Report from the FBCC says that current avian influenza is affecting 24 US states and seven Canadian provinces.
By Andrew Joseph, Farms.com
According to a report released by the FBCC (Feather Board Command Centre), the Highly Pathogenic Avian Influenza (HPAI) H5N1 is now established in North America.
After having made its deadly rounds in many European and Asian countries since the outbreak began in the autumn of 2021, the FBCC said that disease has been identified in seven Canadian provinces and 24 US states.
It said that there is now a confirmed 12 HPAI H5N1 outbreaks since December of 2021 in poultry flocks in Newfoundland, Nova Scotia and Ontario.
In the US, the news is equally grim, with 102 flocks having been lost over 23 states since the early days of February.
FBCC stated that in 2022, the disease has been confirmed in all four North American flyways, which has prompted legitimate concerns of an outbreak similar to the 2015 one that saw over 50 million poultry perish in North America.
Loss of life, not withstanding, the poultry loss in 2015 also severely impacted trade.
The current H5N1 influenza variant requires a very low infective dose, is highly transmissible, and is highly virulent affecting all different poultry. Adding to that, wild birds can transmit the virus without becoming sick.
North American Breakdown of HPAI H5N1 events:
Currently confirmed in six Ontario poultry flocks. The FBCC has created biosecurity advisory areas and advised all poultry farmers and small flock growers within 10 kilometres of the infected area.
On March 26, 2022, the FBCC issued an advisory for province-wide heightened biosecurity based on two suspected cases, and on March 27, 2022, it called for voluntary movement controls in two biosecurity areas pending CFIA (Canadian Food Inspection Agency) official declaration of Primary Control Zones.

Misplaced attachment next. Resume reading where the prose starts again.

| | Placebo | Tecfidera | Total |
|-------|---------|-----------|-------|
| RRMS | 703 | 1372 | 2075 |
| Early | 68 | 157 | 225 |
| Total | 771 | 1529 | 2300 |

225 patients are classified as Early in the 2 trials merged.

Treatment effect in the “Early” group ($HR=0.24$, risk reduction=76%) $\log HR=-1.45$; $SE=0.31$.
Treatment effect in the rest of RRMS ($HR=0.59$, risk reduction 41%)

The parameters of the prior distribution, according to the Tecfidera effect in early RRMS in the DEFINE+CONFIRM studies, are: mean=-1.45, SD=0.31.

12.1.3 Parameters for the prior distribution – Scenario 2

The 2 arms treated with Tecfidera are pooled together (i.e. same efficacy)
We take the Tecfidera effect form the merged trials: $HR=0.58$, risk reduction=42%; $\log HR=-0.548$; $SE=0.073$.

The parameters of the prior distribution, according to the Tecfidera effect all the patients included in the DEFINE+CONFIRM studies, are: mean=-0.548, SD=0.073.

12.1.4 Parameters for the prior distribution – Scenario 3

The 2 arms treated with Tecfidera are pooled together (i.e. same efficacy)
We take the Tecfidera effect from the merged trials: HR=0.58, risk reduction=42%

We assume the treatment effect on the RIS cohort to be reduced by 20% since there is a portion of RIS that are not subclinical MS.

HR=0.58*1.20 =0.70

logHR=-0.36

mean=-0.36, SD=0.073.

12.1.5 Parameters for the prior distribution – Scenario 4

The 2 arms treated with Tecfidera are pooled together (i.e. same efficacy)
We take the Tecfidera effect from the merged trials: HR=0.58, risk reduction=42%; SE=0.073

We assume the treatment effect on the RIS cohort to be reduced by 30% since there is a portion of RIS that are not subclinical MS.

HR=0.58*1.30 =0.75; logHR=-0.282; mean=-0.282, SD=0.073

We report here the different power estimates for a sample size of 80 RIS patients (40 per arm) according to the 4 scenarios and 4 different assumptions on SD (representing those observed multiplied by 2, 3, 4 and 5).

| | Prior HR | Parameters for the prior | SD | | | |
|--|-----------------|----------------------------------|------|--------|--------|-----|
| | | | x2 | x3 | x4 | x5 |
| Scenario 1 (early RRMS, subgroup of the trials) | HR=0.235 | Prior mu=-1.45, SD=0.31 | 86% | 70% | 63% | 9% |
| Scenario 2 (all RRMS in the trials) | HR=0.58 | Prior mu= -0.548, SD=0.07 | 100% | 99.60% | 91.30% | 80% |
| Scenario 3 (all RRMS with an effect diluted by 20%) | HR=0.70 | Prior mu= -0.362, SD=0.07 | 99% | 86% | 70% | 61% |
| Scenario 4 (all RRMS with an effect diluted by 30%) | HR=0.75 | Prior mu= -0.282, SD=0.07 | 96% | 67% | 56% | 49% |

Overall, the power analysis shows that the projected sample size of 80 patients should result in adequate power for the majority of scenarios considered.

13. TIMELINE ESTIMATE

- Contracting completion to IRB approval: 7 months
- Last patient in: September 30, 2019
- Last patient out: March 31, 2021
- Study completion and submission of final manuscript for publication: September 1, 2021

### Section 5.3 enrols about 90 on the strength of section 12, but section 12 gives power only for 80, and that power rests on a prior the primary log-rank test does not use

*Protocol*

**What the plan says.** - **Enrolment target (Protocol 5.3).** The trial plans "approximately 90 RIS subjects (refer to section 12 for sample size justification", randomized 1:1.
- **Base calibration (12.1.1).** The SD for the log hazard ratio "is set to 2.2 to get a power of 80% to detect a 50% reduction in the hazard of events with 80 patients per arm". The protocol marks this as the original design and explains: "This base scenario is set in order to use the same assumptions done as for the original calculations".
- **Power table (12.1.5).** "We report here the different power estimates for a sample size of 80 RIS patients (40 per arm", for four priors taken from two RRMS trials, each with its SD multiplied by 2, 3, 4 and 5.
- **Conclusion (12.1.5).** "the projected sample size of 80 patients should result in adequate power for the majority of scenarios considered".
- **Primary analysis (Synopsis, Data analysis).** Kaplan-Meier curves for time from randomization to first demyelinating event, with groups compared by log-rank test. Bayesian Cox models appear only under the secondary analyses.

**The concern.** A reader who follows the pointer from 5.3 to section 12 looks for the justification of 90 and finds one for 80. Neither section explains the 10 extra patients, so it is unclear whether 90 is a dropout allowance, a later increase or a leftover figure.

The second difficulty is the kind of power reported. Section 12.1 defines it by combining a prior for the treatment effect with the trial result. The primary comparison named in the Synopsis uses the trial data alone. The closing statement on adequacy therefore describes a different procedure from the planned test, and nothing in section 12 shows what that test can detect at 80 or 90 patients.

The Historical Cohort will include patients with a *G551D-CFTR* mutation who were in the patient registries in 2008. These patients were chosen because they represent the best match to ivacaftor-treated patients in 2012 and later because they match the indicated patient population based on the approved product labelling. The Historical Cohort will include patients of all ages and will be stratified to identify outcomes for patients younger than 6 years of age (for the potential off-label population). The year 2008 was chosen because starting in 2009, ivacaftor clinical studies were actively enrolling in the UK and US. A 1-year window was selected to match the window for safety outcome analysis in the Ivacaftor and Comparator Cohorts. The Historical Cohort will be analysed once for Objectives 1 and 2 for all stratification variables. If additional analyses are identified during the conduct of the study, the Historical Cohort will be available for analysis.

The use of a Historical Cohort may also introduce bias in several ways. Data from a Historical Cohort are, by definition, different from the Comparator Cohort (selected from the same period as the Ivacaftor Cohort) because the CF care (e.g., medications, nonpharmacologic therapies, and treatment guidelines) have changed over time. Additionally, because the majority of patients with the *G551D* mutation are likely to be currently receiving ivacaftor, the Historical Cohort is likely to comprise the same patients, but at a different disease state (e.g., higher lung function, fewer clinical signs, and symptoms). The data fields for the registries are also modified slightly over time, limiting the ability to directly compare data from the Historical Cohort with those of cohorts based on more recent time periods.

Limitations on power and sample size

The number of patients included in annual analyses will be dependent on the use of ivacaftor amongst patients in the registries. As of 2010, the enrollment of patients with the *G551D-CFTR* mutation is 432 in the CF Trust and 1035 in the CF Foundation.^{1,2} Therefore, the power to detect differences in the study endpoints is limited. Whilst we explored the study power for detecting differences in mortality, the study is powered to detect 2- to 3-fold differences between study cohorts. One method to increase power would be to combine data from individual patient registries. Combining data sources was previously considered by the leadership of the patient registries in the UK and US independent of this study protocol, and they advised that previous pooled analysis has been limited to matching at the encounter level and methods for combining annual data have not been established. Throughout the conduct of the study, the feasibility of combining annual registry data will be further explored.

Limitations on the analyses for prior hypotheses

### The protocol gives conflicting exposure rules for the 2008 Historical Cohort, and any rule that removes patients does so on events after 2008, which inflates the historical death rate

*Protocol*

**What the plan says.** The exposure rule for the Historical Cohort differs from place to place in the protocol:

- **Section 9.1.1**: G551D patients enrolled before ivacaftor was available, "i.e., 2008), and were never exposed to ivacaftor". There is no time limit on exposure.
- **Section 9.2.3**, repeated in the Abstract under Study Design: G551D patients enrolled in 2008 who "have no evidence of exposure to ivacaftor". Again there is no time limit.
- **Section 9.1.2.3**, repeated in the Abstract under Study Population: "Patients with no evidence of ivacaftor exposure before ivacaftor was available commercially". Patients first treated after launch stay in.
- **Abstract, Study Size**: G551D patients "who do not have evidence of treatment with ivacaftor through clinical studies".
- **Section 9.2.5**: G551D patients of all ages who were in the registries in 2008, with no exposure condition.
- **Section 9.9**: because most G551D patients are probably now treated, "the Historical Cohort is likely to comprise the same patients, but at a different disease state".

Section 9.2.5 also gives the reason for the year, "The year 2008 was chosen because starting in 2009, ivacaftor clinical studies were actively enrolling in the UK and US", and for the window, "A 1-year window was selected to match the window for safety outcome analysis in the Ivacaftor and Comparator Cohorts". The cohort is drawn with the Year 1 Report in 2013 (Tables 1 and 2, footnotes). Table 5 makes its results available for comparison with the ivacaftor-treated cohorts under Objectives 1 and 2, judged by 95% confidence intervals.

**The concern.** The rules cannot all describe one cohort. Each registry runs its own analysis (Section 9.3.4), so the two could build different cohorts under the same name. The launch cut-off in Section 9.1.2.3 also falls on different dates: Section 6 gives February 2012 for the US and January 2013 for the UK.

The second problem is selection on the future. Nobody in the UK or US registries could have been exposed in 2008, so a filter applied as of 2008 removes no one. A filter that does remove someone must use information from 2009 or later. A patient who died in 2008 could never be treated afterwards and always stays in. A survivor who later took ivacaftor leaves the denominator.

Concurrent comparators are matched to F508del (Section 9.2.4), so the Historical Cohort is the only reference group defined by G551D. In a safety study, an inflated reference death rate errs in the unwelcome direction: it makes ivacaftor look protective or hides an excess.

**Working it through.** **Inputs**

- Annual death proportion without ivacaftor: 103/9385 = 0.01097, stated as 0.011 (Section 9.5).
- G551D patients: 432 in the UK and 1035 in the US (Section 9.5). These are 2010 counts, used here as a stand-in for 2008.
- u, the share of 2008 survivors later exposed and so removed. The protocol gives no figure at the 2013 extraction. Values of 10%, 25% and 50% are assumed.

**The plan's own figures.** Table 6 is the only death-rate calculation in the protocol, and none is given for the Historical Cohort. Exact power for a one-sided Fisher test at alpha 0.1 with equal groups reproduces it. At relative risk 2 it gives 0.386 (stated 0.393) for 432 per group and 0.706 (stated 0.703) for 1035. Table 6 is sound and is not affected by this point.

- March 27 – commercial flock in Township of Guelph/Eramosa;
- March 28 - commercial flock in the Township of Zorra;
- March 29 - commercial flock in Township of Woolwich;
- March 31 - small flock in the Township of Chippewas of Nawash Unceded First Nation;
- March 31 – small flock in the Township of Selwyn;
- April 5 – commercial flock in the Township of Centre Wellington area
There are also two additional high-risk premises awaiting test results:
- April 4 – suspect flock in the South Glengarry area;
- April 5 – suspect flock in the Blenheim area
CFIA has established Primary Control Zones 1 and 2 to control risks associated with movement of poultry and poultry products moving in, out and/or through these areas.
On March 15, 2022, a 16-bird non-commercial flock in southern Nova Scotia was confirmed with the influenza, the fourth poultry flock to be diagnosed in the province—two have been commercial.
From the outset of the outbreak on February 7, 2022 until April 4, 2022, the USDA (United States Department of Agriculture) the disease within 118 poultry flocks in 24 different states.
- Of the 72 commercial flocks, over 65% were turkey flocks.
- Most of the bird losses have been layers, with close to 18 million layers culled.
- Total loss of 22,851,072 poultry to date.
- Since January 13, the US has also diagnosed HPAI H5 and H5N1 in 482 wild bird incidents across eastern and central states.
- HPAI H5N1 continues to rage across Europe and Africa.
- During March of 2022, there were 890 new infected flocks—~650 in France.
- Close to 11 million birds in 1,112 flocks have been culled due to H5N1 in France this season.
- Close to 70 million birds have died or been culled internationally since September 2021.
- 2,620 poultry flocks have been infected since September 2021 in 51 countries.
- FBCC maintains an unofficial record of global HPAI data.
Poultry owners everywhere should ensure that heightened biosecurity and sanitation protocols are always followed exhaustively.